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POTD November 29, 2016: Devils Garden, Garfield County

Hoodoo consisting of Jurassic-age Entrada Sandstone, Devils Garden, Garfield County.
Photographer: Marshall Robinson © 2016.

11-29-16

Reasons to hike Devil's Garden

ksl.com

There is no doubt that Delicate Arch is the most iconic image for Utah. Because of the dominance of that giant red inverted sandstone horseshoe, some visitors to Arches National Park miss the Devil’s Garden trail — a section of the park that offers much more scenic hiking and a plethora of unique arches.

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There is no doubt that Delicate Arch is the most iconic image for Utah. Because of the dominance of that giant red inverted sandstone horseshoe, some visitors to Arches National Park miss the Devil’s Garden trail — a section of the park that offers much more scenic hiking and a plethora of unique arches.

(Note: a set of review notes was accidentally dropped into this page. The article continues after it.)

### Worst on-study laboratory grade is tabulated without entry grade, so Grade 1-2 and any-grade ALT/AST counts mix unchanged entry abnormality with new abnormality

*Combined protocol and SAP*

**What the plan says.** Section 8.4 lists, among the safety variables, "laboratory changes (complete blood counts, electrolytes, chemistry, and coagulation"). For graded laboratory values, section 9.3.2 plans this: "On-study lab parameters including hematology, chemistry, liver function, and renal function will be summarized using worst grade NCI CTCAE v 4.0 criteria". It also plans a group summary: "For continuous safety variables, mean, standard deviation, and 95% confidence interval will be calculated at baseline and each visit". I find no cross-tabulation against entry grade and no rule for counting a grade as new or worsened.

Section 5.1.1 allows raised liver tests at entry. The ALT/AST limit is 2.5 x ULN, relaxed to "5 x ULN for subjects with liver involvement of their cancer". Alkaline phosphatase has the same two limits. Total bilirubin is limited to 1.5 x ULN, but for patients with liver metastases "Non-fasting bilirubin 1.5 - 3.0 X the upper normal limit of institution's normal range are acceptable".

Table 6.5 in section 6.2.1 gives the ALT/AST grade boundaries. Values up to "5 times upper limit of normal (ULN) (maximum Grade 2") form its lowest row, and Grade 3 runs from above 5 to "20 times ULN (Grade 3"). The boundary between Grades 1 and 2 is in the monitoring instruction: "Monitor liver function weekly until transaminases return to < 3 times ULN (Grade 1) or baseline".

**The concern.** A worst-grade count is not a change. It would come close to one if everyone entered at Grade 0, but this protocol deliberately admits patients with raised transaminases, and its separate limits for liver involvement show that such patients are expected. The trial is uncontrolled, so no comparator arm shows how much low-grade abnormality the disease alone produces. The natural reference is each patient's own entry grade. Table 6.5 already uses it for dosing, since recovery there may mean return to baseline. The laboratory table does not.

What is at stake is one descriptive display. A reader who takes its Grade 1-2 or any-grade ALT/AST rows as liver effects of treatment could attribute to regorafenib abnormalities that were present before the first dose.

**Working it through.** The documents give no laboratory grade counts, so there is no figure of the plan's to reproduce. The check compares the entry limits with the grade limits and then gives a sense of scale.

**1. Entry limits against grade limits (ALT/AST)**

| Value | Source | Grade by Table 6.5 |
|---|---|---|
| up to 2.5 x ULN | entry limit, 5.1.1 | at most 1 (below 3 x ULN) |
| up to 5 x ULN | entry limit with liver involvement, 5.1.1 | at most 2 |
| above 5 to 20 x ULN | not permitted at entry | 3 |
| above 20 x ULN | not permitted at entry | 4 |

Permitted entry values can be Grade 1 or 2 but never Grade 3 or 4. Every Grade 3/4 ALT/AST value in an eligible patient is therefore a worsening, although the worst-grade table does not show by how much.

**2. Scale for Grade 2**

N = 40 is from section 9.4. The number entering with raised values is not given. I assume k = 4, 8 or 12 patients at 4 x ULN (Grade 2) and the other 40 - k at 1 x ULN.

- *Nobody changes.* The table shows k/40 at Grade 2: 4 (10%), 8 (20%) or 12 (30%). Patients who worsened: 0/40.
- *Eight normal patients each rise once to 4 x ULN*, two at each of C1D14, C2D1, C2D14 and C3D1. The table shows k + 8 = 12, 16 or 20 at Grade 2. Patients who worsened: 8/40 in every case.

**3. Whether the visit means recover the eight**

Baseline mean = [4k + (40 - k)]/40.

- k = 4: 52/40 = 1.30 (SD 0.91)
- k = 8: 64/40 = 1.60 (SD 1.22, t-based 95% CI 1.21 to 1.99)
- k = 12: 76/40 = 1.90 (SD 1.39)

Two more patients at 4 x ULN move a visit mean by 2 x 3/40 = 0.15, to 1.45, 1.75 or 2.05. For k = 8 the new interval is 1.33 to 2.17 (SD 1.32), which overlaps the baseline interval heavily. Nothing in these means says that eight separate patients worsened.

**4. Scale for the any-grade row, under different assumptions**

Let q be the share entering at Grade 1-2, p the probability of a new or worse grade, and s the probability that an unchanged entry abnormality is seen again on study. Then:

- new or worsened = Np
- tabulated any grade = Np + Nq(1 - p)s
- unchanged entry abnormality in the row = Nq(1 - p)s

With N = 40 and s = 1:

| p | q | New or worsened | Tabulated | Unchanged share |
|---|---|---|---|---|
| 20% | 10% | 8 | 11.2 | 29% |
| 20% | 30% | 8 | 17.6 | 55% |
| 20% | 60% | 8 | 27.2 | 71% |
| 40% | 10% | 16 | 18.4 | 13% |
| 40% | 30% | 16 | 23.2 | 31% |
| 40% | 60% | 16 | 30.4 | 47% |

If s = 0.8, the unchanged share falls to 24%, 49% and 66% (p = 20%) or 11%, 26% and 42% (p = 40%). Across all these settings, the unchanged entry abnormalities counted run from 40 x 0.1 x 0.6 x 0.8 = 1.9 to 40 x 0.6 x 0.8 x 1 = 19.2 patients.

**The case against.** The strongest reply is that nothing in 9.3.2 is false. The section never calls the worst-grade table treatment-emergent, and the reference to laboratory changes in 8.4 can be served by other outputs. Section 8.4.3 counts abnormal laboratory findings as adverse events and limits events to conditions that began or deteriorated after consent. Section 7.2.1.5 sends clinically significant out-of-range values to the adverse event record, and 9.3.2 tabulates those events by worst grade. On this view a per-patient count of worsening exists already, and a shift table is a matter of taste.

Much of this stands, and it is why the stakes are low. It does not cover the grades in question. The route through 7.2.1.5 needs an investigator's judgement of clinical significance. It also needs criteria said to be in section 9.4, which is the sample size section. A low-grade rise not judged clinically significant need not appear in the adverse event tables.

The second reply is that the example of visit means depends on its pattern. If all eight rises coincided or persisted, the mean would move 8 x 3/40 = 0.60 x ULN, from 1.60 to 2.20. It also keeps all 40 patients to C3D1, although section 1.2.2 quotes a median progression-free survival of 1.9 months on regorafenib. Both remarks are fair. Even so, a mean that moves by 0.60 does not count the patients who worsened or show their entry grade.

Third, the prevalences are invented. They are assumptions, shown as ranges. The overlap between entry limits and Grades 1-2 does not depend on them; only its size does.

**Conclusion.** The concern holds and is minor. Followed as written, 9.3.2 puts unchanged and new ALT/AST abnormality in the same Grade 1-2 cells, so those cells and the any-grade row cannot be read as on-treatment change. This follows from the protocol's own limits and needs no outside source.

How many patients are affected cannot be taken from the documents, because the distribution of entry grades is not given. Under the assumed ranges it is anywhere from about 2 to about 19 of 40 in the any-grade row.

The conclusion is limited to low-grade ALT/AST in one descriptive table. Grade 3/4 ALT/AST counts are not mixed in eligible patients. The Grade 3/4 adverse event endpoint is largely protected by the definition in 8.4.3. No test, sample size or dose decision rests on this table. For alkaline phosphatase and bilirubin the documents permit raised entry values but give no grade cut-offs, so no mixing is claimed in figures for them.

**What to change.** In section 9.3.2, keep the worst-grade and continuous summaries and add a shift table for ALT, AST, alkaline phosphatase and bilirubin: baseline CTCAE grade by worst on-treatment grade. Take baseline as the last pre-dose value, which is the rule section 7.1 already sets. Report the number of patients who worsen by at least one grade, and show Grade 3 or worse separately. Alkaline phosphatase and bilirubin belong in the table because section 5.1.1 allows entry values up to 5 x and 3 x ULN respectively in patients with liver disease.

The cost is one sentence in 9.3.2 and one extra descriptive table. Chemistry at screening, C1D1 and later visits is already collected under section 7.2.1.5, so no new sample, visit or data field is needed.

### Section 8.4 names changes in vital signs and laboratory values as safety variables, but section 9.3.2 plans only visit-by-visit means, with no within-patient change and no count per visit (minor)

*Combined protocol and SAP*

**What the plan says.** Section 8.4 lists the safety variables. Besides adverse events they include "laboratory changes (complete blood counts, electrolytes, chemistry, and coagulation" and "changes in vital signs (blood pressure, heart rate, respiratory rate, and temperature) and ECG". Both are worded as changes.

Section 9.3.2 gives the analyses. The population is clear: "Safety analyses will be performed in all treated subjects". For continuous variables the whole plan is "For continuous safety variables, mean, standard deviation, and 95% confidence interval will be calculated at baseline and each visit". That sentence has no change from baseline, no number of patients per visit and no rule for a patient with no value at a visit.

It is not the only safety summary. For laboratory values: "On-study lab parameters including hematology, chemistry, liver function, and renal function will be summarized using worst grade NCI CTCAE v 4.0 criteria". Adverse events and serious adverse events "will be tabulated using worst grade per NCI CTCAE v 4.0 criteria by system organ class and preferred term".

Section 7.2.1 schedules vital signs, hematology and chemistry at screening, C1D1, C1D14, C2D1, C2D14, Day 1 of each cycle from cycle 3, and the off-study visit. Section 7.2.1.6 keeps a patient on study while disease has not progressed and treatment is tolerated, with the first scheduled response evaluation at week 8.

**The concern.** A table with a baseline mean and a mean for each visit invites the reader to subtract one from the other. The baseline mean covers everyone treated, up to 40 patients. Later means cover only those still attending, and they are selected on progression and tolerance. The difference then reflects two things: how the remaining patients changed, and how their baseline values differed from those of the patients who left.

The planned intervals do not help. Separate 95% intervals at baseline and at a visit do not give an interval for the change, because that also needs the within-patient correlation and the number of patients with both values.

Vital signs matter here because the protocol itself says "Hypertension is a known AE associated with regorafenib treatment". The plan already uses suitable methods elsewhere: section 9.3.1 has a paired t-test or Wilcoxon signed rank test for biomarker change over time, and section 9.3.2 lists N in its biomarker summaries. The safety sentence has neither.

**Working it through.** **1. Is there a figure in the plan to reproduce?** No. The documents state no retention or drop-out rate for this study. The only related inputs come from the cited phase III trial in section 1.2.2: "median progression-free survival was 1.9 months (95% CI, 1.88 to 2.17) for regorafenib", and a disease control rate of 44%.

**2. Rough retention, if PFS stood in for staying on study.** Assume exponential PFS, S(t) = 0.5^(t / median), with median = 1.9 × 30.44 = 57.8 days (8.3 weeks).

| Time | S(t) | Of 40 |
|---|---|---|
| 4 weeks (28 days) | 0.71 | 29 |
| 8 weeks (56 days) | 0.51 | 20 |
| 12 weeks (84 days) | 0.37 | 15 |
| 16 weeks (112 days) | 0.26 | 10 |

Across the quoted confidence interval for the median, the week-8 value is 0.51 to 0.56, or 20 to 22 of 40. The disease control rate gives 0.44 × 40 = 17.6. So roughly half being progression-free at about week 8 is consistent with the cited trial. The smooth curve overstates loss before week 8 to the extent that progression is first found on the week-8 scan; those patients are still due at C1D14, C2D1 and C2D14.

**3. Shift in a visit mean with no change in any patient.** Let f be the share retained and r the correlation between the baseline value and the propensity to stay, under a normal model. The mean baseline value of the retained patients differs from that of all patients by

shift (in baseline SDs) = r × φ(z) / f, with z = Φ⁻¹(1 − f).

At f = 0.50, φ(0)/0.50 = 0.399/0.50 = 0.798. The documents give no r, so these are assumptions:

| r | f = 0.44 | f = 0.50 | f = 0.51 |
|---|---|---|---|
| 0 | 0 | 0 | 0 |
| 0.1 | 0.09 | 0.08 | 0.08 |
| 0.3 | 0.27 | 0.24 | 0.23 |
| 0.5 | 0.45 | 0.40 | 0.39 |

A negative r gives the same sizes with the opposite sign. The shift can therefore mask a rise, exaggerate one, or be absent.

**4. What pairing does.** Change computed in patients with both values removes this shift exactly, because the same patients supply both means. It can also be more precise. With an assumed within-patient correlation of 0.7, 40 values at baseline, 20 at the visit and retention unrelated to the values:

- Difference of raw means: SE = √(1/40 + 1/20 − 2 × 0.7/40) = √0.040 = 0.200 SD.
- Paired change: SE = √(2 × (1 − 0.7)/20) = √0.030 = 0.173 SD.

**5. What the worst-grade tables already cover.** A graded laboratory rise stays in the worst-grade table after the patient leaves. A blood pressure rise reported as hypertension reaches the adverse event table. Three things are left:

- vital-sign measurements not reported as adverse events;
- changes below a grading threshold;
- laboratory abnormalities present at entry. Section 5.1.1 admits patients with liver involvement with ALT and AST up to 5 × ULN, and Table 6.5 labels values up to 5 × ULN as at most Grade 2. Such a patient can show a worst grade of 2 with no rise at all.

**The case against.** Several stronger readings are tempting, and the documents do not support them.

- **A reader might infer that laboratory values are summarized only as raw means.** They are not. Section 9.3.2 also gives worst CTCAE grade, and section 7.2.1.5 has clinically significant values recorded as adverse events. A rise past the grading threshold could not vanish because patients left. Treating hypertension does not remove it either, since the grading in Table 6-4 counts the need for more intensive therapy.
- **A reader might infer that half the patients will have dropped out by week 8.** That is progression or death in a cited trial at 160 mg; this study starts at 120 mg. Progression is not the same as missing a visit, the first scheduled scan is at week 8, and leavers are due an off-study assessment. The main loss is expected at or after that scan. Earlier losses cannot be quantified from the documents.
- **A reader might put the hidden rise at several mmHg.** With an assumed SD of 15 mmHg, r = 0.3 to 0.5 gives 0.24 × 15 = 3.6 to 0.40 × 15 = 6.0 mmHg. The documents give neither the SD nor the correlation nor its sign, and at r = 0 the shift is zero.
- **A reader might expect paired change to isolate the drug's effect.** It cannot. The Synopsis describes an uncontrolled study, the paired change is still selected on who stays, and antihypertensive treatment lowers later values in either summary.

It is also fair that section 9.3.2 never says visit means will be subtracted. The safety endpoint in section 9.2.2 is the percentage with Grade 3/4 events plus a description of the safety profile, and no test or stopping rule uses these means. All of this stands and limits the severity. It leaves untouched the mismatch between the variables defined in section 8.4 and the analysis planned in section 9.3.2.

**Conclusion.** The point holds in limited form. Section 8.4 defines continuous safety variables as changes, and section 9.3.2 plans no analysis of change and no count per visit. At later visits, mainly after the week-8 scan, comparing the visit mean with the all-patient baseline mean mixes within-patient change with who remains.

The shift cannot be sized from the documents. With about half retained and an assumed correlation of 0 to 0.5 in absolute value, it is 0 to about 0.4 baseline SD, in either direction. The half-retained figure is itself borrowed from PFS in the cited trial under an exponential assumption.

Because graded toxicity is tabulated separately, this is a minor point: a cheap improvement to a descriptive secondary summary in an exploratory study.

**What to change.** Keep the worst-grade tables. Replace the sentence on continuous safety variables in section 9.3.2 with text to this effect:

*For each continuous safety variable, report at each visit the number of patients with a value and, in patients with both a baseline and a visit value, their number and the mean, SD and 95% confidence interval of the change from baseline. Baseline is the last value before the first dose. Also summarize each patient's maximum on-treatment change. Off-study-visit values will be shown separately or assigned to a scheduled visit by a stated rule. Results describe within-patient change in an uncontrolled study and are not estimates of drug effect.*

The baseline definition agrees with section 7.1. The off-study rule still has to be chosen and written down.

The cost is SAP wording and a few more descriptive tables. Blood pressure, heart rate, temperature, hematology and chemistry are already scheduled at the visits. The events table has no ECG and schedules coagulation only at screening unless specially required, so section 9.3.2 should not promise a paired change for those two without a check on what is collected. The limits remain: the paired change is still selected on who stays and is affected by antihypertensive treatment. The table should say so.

Read more at http://www.ksl.com/?nid=1288&sid=29857502#wExa3PDsi5FeD6Pe.99

POTD January 8, 2014: Devils Garden, Grand Staircase–Escalante National Monument, Garfield County, Utah

Devils Garden, Grand Staircase–Escalante National Monument, Garfield County, Utah
Photographer: Ken Krahulec

Metate Arch is sculpted by weathering and differential erosion of two sandstone layers along the contact of the Gunsight Butte and overlying Cannonville Members of the Jurassic-age Entrada Sandstone. The arch is about 17 miles southeast of Escalante, just east of the Straight Cliffs.

GeoSight— Wall Arch, a Fallen Giant

geosights-wall-arch-beforeDuring the night of August 4, 2008, Utah lost a popular giant when Wall Arch, a prominent arch along the Devils Garden Trail in Arches National Park, collapsed.

While not the largest or most famous arch in the park, Wall Arch was still a favorite due to its proximity to Landscape Arch along the always-busy trail. With a measured span of 55 feet, it was ranked as 12th largest in the park (some publications and Web sites give the span as 71 feet – this is actually the “breadth”, a dimension that is not useful for comparing arches).

While no arch lasts forever, it is still extremely rare to see such a dramatic example of “geology in action.” We do not have a good geologic tool for dating arch formation, but we are sure that Wall Arch had stood nearly unchanged for hundreds, and probably thousands of years.

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